Worsted Yarn Manufacturing Process

A fine smooth yarn spun from combed long staple wool. Worsted yarns are more tightly twisted than the bulkier woolen yarns. The soft, heavy yarn is strong and durable and is often used for sweaters. Worsted yarns are also used for fine dress fabrics and suit materials.

Worsted Yarn Manufacturing Process

Manufacturing process of the worsted woolen yarns consists of the following steps:

Sheep Shearing

The first step is to get the wool fibers needed for the yarn manufacturing process i.e., sheep shearing. Sheep shearing is the process by which the woolen fleece of a sheep is cut off. Cut-off wool is called fleece. It is also called "grease wool" because of all the oil and lanolin in the wool.


Sheared wool is sorted according to different colors, quality, texture and type. They are sorted into different grades according to these parameters.


Wool taken directly from the sheep is called "raw" or "grease wool". It contains sand, dirt, grease and dried sweat (called suint). The weight of contaminants accounts for about 30 to 70 percent of the fleece's total weight. To remove these contaminants, the wool is scoured in a series of alkaline baths containing water, soap and soda ash or a similar alkali. Rollers in the scouring machines squeeze excess water from the fleece, but fleece is not allowed to dry completely.

Worsted Carding

Carding is the only process that can untangle and individualize the fibers. After scouring and drying, the vegetable matters still remain in the wool. The bulk of these foreign matters are removed in carding. Carding also achieves intimate mixing of wool fibers, which is only possible with individualized fibers.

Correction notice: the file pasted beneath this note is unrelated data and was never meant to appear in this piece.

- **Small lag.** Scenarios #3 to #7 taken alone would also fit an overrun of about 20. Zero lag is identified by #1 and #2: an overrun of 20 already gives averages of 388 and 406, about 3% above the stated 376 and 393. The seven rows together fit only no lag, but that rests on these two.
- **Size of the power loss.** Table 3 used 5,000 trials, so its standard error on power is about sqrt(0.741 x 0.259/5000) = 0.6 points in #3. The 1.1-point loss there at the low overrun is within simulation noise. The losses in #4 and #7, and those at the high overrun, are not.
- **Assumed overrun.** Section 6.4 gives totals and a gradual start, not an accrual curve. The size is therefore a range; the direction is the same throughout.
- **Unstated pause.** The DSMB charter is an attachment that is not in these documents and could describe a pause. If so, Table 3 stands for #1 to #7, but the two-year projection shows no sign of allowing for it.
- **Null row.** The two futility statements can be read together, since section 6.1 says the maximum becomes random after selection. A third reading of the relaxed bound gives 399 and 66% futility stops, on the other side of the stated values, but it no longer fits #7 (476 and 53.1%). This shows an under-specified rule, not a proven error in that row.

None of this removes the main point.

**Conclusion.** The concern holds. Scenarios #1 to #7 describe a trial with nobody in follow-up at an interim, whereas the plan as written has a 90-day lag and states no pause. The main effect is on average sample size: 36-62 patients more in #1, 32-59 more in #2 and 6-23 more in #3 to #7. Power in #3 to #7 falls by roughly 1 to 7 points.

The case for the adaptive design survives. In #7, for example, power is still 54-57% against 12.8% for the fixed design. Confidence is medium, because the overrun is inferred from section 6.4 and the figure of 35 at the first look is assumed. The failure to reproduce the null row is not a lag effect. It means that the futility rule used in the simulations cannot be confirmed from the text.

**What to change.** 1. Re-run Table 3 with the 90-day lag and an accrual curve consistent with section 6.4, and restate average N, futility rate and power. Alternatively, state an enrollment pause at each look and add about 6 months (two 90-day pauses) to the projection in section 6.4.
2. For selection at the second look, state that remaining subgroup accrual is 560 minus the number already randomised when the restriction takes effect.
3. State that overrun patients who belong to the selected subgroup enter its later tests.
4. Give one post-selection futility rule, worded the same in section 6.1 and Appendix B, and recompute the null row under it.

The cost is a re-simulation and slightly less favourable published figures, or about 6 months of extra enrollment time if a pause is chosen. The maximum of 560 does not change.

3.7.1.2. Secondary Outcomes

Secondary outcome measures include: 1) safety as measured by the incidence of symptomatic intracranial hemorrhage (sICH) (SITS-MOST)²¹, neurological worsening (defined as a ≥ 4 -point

Preparative Gilling

The preparative gilling is mainly to align the fibers in a parallel direction, further blend the wool through doubling and to add moisture and lubricants. This is done by using a coarser comb. The main objectives of the gilling machine are to further align the fibers in card sliver and to blend the slivers from different cards. A gilling machine is also known as a gill box, or simply a gill.


Worsted Combing

Combing is a critical step in worsted processing. Combing process removes short fibers, neps, and impurities (collectively known as noils), further mixes and aligning fibers and forms a continuous rope-like comb sliver.

Finisher Gilling

Finisher gilling is mainly aimed to remove the mild entanglement introduced to the combed sliver.


Drawing is an advanced operation which doubles and redoubles slivers of wool fibers. The process draws, drafts, twists, and winds the stock, making the slivers more compact and thinning them into slobbers. Drawing is done only for worsted process.


Slivers obtained from draw frame are subjected to roving frame to produce rovings. In this process, slivers are drawn out by roving frame and a slight twist is also inserted to form lengths suitable for spinning. Roving can be efficiently spun into yarn on a spinning frame.


Roving is then spun into yarn by giving more twist to yarn.

A huge variety of machinery is used in the different manufacturing processes of the worsted yarn manufacturing. Many companies with their own brand and machine types are available in the market.

Muhammad Rehan Ashraf

I am a Textile Engineer, founder and editor of "Textile Trendz". Currently working in an export-oriented textile organization. I love to share my knowledge about textiles.